Among the plant species, eight families of angiosperms are endemic to Madagascar: Asteropeiaceae, Didymelaceae, Didiereaceae, Kaliphoraceae, Melanophyllaceae, Physenaceae, Sarcolaenaceae and Sphaerosepalaceae. About 170 species of palm trees are found on the island, including the raffia palm (Raphia farinifera); one of the most typical species of the island, the so-called traveler’s palm (Ravenala madagascariensis) actually belongs to the Strelitziaceae family. There are also numerous species of ferns and bamboo; a thousand species of orchid (including the one from which vanilla is obtained), many carnivorous plants, including Nepenthes madagascariensis (once widespread throughout the island, now limited to the Tolagnaro area) and the agaves from which obtains a fiber known as sisal, used for making biodegradable packaging. Of the eight known baobab species, six are endemic to Madagascar. Finally, the curious Pachypodiums are sometimes called “baobab bonsai” (although they have no relationship with the baobabs), a few tens of centimeters in height and stubby trunk and branches with a relatively large diameter.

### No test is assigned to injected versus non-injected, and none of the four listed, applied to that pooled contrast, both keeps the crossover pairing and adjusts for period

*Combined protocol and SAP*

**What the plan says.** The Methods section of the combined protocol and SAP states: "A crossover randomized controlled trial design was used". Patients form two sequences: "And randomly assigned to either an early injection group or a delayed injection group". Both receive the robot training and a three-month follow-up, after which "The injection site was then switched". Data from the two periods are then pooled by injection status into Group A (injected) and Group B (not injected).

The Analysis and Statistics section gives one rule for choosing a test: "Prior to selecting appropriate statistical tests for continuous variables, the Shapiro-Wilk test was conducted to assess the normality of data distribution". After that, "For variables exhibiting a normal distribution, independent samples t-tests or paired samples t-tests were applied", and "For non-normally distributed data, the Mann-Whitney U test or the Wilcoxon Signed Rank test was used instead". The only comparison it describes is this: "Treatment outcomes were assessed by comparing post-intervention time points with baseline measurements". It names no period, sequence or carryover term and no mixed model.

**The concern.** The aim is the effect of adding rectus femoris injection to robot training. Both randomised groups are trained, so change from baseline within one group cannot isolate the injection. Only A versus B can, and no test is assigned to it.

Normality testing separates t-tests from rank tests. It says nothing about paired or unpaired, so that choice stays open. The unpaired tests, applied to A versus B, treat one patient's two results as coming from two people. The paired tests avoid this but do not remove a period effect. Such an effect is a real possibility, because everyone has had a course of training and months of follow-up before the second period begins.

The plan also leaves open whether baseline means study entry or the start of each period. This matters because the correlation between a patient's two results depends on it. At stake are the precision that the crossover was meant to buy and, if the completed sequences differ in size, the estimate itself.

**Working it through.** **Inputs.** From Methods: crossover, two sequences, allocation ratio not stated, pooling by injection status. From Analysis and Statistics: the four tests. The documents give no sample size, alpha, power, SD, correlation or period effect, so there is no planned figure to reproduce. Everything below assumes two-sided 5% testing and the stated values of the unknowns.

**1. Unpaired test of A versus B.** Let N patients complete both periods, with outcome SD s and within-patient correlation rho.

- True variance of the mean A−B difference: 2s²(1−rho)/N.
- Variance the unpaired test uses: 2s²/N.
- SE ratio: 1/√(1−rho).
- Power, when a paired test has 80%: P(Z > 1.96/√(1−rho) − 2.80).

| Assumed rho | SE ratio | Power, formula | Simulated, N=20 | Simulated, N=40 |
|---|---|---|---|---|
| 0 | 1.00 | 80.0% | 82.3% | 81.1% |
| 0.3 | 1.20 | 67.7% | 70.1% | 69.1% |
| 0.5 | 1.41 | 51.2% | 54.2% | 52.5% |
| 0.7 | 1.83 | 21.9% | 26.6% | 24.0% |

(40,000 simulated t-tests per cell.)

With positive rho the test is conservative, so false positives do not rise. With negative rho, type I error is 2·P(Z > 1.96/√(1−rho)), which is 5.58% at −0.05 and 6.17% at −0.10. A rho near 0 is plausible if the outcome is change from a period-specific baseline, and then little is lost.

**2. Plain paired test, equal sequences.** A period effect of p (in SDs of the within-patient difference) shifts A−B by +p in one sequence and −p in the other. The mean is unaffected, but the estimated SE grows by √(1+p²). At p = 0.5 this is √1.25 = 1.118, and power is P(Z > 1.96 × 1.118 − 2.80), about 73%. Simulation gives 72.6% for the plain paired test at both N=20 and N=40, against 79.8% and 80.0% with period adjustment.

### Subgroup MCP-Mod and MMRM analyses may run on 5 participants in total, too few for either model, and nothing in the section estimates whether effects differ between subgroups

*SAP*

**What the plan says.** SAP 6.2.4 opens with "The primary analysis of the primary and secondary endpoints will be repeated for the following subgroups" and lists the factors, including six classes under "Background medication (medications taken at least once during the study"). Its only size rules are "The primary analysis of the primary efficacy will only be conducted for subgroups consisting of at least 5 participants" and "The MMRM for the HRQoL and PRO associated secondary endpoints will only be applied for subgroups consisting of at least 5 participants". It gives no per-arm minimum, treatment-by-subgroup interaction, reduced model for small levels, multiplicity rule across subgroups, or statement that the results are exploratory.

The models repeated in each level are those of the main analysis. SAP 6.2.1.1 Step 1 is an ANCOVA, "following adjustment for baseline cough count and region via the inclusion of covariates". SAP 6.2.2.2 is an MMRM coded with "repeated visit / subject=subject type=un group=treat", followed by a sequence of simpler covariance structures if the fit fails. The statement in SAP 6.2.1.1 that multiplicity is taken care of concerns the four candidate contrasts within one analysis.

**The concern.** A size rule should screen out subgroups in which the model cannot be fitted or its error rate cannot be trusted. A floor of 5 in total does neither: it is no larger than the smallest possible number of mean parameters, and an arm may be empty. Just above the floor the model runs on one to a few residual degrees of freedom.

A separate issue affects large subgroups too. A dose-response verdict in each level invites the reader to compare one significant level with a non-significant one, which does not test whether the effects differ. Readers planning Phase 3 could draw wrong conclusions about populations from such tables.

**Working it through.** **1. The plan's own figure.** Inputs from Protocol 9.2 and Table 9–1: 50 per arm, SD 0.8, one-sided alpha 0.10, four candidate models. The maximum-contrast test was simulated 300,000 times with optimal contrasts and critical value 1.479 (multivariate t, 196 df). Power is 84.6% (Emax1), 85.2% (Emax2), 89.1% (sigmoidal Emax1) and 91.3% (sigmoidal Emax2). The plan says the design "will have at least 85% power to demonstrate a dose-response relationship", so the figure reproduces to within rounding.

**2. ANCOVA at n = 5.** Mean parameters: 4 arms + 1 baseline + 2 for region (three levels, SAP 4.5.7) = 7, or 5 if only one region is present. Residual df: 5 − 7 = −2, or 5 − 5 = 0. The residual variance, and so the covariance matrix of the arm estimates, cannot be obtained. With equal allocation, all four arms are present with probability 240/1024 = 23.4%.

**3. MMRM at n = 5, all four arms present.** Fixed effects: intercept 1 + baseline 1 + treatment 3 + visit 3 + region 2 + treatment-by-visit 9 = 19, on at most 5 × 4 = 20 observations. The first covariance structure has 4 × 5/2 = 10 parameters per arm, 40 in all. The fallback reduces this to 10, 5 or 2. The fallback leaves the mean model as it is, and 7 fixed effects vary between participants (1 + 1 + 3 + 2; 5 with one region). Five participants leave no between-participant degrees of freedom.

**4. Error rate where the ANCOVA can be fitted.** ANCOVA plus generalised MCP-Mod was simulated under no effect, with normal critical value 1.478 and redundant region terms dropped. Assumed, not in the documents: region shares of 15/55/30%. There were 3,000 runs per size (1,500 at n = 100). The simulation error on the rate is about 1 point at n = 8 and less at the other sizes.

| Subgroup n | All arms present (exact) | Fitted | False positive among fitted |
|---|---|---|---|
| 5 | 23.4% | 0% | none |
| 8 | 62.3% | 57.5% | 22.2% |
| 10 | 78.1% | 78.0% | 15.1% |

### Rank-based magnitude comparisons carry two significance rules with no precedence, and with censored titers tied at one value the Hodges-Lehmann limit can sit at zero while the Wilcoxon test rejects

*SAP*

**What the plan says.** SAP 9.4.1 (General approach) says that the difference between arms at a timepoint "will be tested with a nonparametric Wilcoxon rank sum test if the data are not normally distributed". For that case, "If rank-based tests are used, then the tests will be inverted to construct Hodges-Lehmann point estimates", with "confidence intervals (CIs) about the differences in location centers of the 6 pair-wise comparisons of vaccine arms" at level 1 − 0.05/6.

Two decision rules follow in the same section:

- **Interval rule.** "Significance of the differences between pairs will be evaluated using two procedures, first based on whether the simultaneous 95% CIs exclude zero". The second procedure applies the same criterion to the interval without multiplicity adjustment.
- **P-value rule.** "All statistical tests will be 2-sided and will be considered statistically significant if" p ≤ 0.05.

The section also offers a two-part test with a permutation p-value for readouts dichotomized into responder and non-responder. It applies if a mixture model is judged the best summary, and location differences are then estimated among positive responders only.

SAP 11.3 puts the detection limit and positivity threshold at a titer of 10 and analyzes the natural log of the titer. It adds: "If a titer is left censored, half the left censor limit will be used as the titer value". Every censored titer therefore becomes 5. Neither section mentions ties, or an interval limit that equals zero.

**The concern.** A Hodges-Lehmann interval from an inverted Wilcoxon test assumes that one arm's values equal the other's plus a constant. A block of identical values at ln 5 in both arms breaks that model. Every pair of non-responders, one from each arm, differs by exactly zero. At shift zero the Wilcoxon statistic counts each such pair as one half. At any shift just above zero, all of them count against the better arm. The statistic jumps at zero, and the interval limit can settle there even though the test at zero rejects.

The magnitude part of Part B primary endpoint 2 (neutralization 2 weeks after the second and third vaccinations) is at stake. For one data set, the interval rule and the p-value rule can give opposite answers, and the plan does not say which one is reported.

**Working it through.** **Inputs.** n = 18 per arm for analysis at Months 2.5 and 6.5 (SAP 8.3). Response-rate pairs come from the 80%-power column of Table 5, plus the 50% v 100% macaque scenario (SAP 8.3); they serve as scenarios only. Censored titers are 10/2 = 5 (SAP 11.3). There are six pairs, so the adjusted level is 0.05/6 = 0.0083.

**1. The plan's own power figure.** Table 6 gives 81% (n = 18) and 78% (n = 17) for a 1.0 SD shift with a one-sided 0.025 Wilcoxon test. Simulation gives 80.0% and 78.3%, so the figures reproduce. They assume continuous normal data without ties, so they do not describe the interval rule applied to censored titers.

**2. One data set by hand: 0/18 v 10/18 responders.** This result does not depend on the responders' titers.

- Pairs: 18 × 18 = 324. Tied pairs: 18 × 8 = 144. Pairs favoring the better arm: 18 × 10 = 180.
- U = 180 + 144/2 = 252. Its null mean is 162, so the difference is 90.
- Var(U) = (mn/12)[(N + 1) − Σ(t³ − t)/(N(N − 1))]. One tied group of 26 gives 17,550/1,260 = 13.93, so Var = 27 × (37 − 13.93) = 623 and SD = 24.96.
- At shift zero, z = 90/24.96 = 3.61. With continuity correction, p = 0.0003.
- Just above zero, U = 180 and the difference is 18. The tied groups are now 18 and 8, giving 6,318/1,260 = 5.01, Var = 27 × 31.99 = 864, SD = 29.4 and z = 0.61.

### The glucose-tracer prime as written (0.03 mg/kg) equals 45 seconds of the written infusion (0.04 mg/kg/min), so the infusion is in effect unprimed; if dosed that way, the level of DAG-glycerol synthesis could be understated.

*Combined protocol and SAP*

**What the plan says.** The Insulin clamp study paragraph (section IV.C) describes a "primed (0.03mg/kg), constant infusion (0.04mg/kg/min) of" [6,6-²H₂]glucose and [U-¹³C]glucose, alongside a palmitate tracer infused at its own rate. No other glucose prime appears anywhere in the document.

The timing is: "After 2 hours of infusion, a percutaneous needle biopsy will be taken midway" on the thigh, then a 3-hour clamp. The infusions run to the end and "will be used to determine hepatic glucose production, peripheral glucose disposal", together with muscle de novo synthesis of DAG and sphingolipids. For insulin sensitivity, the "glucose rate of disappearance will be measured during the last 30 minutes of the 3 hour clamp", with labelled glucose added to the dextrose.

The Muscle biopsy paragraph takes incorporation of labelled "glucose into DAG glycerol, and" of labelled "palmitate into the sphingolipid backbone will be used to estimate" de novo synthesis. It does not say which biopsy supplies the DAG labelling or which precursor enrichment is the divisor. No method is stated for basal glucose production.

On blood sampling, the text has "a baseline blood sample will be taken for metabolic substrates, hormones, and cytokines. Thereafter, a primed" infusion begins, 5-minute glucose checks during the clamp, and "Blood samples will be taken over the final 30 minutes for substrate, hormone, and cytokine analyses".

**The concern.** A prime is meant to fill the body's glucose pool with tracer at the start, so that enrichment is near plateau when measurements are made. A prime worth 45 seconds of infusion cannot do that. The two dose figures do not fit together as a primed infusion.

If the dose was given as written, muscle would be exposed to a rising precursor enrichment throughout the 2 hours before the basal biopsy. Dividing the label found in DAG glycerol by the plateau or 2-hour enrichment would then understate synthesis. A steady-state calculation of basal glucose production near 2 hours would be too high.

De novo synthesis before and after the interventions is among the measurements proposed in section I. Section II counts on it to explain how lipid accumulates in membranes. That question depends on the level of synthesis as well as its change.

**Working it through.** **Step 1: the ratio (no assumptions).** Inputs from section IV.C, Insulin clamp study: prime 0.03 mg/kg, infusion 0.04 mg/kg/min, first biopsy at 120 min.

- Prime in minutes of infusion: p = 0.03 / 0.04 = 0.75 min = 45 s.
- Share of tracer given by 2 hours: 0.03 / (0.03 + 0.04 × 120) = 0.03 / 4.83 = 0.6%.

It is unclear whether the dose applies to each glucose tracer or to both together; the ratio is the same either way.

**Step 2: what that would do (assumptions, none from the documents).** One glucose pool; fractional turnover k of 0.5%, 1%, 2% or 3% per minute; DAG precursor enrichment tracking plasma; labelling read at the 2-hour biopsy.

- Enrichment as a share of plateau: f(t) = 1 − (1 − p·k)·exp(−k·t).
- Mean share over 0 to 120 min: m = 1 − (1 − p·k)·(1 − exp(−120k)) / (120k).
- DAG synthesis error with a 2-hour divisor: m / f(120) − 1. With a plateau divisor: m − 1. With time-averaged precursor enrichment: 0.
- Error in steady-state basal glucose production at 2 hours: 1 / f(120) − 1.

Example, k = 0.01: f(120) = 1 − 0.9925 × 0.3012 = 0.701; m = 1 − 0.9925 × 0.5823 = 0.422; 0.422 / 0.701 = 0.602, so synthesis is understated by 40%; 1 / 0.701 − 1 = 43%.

As mentioned before, among the best known examples of this exceptional biodiversity are the order of lemurs. All extant lemur species live in Madagascar or neighboring islands, as do two-thirds of the known species of chameleons and numerous species of turtles and geckos. Typical mammals on the island also include a giant rodent, votsotsa (Hypogeomys antimena), a family of insectivores, tenrecs, five species of mongoose, including the famous ring-tailed mongoose (Galidia elegans), and other carnivorous species. such as the fossa (Cryptoprocta ferox) and the fanaloka (Fossa fossana).